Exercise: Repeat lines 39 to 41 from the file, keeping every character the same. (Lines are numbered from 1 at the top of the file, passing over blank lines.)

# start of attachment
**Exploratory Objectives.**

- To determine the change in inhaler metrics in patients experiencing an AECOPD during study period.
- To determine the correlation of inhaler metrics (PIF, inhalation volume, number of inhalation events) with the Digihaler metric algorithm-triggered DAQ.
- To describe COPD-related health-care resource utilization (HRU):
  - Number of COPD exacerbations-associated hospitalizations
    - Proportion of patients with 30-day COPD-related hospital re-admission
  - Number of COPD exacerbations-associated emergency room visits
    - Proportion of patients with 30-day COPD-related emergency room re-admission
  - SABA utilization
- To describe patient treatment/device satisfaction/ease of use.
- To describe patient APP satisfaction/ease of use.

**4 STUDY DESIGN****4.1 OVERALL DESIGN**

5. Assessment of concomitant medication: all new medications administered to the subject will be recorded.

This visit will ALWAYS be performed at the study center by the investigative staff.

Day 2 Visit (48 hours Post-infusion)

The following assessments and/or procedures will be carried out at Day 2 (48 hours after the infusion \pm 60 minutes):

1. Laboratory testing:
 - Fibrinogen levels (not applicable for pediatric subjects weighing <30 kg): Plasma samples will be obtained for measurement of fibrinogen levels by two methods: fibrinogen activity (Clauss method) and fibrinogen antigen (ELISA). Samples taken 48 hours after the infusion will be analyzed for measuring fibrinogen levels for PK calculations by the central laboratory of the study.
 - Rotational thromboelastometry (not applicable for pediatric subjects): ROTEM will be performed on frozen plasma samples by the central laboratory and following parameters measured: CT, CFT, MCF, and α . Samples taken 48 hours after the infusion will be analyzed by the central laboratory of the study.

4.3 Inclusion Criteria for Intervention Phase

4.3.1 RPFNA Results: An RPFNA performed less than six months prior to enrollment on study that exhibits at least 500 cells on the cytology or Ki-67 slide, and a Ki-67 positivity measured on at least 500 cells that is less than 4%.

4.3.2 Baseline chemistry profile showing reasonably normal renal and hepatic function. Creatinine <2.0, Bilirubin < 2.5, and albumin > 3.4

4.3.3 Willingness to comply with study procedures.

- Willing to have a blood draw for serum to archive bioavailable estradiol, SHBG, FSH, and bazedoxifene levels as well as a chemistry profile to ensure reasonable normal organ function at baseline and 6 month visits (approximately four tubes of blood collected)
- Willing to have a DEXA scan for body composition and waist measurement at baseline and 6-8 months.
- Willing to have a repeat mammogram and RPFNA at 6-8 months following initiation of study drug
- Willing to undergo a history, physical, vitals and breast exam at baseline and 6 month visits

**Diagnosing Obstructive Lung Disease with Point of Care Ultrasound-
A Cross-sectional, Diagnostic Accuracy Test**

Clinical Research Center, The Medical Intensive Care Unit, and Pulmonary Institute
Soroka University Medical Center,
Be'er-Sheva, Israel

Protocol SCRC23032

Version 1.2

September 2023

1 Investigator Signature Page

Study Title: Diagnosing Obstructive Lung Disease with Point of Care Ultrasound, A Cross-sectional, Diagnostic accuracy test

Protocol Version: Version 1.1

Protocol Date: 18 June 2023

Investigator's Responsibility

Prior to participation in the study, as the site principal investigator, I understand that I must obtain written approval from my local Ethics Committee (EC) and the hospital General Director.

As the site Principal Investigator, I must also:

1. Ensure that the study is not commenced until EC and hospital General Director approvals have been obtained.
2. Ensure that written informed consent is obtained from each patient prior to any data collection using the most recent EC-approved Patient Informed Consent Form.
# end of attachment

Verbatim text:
Protocol Date: 18 June 2023

Investigator's Responsibility

Prior to participation in the study, as the site principal investigator, I understand that I must obtain written approval from my local Ethics Committee (EC) and the hospital General Director.